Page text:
Saturday, 13 August 2016

Some tips for a better throw.

Hi, everyone!

I am typing this post while taking a nice break from a 2 and a half hour long gasshuku (training camp- I have only heard this term used by karate people, but maybe some students of other Japanese martial arts know it too.)

The Olympics are on our TV's and we get to see some Judo amongst other things.

I wish somebody wants to post more videos of Judo kata on Youtube and stuff, because that is much nicer to look at than the competitions. If you have not seen a Judo kata before- here is an example:

That looks pretty cool, doesn't it?

Now- most of the time we see something like this going on-

The sequence below shows one of my favourite throws that is a good way to get someone acquainted with throwing techniques. You can see that for one thing- I am not on one leg when I am pulling my partner into the throw.

Let's go through the essential elements of a good throw:

1. Keeping your stance: It looks as if Judoka never learn the value of a good stance. A good stance alligns the body in such a way that the centre of balance is lowered. It also employs the legs to provide not only rooting, but drive as well. In Japanese martial arts the term "hara" is often heard. It mostly refers to what the Chinese call the "Dan Tien", which is generally the abdomen (many will say it's that spot beneath the navel, but to the Japanese the "hara" is the whole abdomen. Maintaining the "hara" in throwing techniques mean that the centre of gravity is lowered and kept in place so that the body is immovable. This is also why I sink into that horse stance as I set my parner up for the throw.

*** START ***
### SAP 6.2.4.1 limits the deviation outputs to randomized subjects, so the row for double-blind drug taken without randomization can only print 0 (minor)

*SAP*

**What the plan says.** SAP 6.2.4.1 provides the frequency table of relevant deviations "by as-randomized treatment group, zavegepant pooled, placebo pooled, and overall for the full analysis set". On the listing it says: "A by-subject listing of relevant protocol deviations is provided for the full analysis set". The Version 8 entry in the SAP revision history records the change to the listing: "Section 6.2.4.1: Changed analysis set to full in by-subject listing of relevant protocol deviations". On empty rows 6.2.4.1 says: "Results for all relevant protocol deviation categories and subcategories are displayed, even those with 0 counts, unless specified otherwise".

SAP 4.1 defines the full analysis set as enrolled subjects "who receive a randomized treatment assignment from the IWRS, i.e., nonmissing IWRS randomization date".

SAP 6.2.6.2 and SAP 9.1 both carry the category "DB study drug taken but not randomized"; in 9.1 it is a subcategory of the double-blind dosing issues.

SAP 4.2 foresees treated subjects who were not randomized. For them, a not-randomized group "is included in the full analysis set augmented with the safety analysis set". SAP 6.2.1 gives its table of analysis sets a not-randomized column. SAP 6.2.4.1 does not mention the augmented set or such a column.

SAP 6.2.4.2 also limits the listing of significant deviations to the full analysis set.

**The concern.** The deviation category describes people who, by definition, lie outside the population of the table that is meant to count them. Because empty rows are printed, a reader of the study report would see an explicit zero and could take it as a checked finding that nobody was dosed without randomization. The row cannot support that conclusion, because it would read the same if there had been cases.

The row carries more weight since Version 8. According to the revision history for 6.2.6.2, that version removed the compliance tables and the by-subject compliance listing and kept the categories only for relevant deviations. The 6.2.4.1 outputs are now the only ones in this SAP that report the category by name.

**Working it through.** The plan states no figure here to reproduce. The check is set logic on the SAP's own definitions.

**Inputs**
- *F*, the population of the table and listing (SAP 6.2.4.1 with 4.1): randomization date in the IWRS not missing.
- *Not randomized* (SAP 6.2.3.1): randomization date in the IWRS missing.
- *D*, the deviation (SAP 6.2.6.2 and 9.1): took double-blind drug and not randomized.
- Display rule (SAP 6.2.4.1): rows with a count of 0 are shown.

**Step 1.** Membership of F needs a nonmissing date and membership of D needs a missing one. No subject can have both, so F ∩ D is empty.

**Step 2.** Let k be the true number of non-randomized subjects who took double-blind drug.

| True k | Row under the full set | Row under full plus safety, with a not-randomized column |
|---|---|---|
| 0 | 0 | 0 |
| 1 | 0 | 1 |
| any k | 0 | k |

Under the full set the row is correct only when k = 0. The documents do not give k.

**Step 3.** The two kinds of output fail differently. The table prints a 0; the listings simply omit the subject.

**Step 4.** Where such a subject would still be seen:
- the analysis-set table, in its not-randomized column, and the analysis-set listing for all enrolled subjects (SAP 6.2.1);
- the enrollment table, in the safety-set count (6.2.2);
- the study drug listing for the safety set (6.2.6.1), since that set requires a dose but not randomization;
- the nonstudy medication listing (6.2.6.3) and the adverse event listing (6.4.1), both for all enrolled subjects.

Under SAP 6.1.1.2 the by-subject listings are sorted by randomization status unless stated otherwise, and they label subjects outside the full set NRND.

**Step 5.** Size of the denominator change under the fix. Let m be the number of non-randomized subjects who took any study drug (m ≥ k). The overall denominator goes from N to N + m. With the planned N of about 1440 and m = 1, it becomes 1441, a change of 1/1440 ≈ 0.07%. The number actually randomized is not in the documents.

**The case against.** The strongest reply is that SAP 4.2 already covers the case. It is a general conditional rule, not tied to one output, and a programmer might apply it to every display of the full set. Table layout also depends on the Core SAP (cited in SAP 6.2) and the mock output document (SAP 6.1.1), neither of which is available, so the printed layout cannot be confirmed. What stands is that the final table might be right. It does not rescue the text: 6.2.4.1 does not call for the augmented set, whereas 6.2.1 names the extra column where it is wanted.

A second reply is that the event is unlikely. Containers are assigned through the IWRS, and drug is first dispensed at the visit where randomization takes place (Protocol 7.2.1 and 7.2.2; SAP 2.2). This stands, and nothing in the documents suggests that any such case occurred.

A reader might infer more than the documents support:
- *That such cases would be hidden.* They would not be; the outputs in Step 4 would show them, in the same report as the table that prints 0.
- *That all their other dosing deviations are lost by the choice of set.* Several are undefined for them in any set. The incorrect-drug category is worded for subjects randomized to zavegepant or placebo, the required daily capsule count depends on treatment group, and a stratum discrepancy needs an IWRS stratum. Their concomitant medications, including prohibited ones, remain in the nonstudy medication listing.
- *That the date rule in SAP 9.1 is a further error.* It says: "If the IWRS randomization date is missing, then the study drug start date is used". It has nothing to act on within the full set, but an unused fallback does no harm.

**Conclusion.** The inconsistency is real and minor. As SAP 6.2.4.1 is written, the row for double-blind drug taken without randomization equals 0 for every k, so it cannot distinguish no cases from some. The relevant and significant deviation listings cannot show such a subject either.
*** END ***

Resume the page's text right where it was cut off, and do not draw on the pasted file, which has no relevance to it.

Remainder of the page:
2. Disrupting your opponent's stance: Throwing is as simple a matter as you remaining rooted while upsetting your opponent's rooting. In Taijiquan we talk about "sinking the qi" and "raising the opponent's qi" when engaging in qin na (grappling) techniques. In the throw above I disrupt my partner's stance by doubling him up with an elbow to the ribs. In competition Judo you will off course not be allowed to do this. From what I understand thrusting your hip into the opponent is allowed. Whatever method you use- it is a bad idea to try to throw somebody who is firmly rooted.

3. Keeping the legs firmly planted on the ground during the throw: Swinging a leg wildly at your opponent's legs does not amount to much other than putting you on one leg to make throwing you easier for your opponent. If your throw involves a trip then keep the tripping foot planted on the ground and push or pull your opponent over it. 

4. Letting your hips do the work instead of the arms: If the base is firm a quick twist of the hips would be all you need to send your opponent tumbling. The only thing the arms do is to follow the body while you maintain your hold on the opponent.

5. Getting a firm hold: This sounds too obvious, but I often see loose clothing being grabbed while an arm or a torso would have been much better to grab hold off. If you want to tear your opponent's gi off you will do well by grabbing those loose lapels, but if you actually want your opponent's body to go to the floor you need to get a much firmer handhold.

Below is my version of Taijiquan's "Snake Creeps Down." just to show that the Japanese do not always have the coolest throws.  

That's is for today. Hope you all have a great week until we meet again! 

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